Dad CHAUNCEY ROBINSON is something of a n'er-do-well, given that he's been arrested 15 TIMES before. But a little thing like a long arrest record doesn't keep you from getting visitation with a defenseless child, at least not in Hillsborough County, Florida. So back in February 2008, Dad picked up his 22-month-old son for his regular weekend visitation. Then Dad asked the boy's mother "if he could keep their son for longer." Mom, who was initially glad that Dad was taking an interest in the boy, agreed. The weekend visit soon stretched to two weeks, and the little boy STILL wasn't returned. Then Dad told her he was keeping the boy because he was "soft" (a 22-month-old toddler?). Then the story changed, and the boy had gone to Dad's mother, the paternal grandmother. That story turned out not to be true.
So what did happen? It seems very likely at this point that good old Daddy murdered the child, who suffered a fatal head blow so severe that his swelling brain cut off all bodily functions. Daddy is now on trial.
WHY DO DADS WITH CRIMINAL RECORDS GET VISITATION WITH TODDLERS? This death was absolutely unnecessary and preventable.
At trial, mother describes seeing child who died
Michael Van Sickler, Times Staff Writer
Posted: Dec 08, 2009 01:43 PM
TAMPA — Shantil Galloway wiped away tears as she described the injuries to her 22-month-old son, Chevon, who died after nearly two weeks in custody of his father early last year.
It was the first day in the trial of Chauncey Robinson, 27, who is charged with first degree murder, and two counts of aggravated child abuse. If he's found guilty, he would serve life in prison.
Galloway described to the jury the bandage on the boy's head and bruises and scratches to his hand when she saw him, dead, in a hospital bed at St. Joseph's Hospital on Feb. 13, 2008. The last time she saw her boy alive was on Feb. 1, when Robinson picked him up for the weekend. Chevon had no injuries when she said goodbye to him, she said.
"He was happy, playing around," Galloway said.
In an opening statement, assistant Hillsborough County state attorney Dawn Myers said Chevon's body was badly injured, with both clavicle bones broken "completely in half" and broken ribs. An autopsy showed that the bones were healing incorrectly because they hadn't been set properly. But she said it was a fatal blow to the head that killed Chevon.
Robinson said he found Chevon in his bed having a seizure when he placed him on the floor and performed CPR on him.
Robinson, who had been arrested at least 15 times in Hillsborough before Chevon died, cooperated with police and even asked questions about how Chevon could have died, according to his attorney, Joe Kudia.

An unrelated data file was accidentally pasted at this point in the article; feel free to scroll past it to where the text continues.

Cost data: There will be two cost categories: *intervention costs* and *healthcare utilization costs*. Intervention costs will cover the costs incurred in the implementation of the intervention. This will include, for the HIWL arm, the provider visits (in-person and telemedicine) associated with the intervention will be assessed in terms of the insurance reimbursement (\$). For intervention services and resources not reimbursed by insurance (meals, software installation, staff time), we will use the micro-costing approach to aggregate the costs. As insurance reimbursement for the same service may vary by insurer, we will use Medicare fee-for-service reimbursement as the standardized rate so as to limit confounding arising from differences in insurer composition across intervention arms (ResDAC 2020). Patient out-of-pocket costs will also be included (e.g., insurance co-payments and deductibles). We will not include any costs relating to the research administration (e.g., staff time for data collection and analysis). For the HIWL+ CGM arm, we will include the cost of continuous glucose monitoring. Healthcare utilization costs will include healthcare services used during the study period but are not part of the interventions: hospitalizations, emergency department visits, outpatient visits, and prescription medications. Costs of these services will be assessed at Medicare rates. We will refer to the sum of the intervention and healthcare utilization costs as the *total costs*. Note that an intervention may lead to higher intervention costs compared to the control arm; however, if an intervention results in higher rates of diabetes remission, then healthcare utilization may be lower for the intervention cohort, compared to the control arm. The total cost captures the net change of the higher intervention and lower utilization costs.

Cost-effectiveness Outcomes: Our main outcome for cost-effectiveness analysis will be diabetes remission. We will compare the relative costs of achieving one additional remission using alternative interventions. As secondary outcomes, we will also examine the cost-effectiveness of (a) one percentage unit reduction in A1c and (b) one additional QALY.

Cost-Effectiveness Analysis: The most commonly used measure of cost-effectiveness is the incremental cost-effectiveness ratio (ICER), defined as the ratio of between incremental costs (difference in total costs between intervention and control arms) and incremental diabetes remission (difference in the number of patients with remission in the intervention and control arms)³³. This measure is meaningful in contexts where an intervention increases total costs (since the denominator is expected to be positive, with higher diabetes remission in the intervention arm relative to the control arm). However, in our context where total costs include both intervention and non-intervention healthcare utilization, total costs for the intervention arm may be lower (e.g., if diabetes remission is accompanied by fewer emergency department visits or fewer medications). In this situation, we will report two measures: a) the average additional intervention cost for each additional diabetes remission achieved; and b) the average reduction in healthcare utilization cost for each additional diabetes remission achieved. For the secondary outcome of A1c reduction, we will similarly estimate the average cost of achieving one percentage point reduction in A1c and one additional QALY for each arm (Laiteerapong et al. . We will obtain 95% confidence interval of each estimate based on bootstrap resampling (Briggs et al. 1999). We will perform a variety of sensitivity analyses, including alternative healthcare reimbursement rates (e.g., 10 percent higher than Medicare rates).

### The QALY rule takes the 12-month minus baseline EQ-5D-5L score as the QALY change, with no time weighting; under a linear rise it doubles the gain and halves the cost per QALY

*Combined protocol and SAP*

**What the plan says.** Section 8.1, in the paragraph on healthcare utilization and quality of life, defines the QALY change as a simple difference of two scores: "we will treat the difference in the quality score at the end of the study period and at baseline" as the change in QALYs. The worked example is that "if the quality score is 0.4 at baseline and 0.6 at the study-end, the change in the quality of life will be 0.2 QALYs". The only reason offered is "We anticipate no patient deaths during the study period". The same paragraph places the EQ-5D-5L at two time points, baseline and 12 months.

"You can imagine, he's pretty upset," Kudia said. "His son is dead, he's arrested for his murder. He's crying and wailing and threatening to kill himself, and yet he always cooperated with police."
It's a death that will raise many more questions than the evidence will explain, he said.
"You'll learn what caused the death, but you won't learn beyond a shadow of a doubt who killed Chevon," Kudia said.
Tampa man on trial in toddler son's death
By TOM BRENNAN The Tampa Tribune
Published: December 8, 2009
TAMPA - The blow that killed 22-month-old Chavon Robinson was so severe that the swelling of his brain cut off all bodily functions, authorities said.
Prosecutors point the finger of blame at Chavon's father, Chauncey Robinson, 27, saying he was trying to toughen up the toddler.
"Chauncey Robinson is responsible for Chavon Robinson's death," Assistant State Attorney Dawn Myers told a Hillsborough County jury during opening statements today in Robinson's murder trial.
But defense attorney Christopher Watson said his client isn't to blame. He said many of the injuries predated the time Robinson picked up his son from the boy's mother.
"Mr. Robinson is a caring and loving father," he said. "At every step of the way, Mr. Robinson has attempted to cooperate with police and find out who caused his son's death."
Robinson is charged with first-degree murder and two counts of aggravated child abuse in Chavon's death Feb. 13, 2008. His trial is expected to last through the week.
Robinson and his girlfriend said the boy was asleep in the bedroom of their apartment while she paid bills and he played video games. They said they heard Chavon make a loud noise and pulled him off the bed onto the floor, but that he stopped breathing.
Robinson and emergency medical technicians tried to resuscitate the boy.
An autopsy showed Chavon suffered a multitude of injuries, including breaks of both clavicle bones, lacerations of internal organs and internal bruising.
But Myers said it was a massive blow to the head that killed the boy.
She said Robinson picked up his son for a usual weekend visit on Feb. 1, 2008, and then asked his former girlfriend Shantil Galloway if he could keep their son for longer.
Galloway told authorities she agreed, glad Robinson was showing an interest in his son. But she said she grew worried when the boy wasn't returned.
Galloway told police that during a phone conversation with Robinson he said she was making their son soft and that he was keeping him to "toughen him up."
Galloway said she didn't know where Robinson lived but finally tracked him down and was told their son was with his paternal grandmother.
Later investigation showed that was false.
Watson said his client told the lie to separate Chavon's mother and his current girlfriend, who were about to come to blows.
Both sides agree the case will turn on medical evidence.
Watson told jurors that the testimony might not answer all the questions.
"I think this week you will learn how Chavon Robinson died, but I don't believe you will learn who killed Chavon Robinson," he said.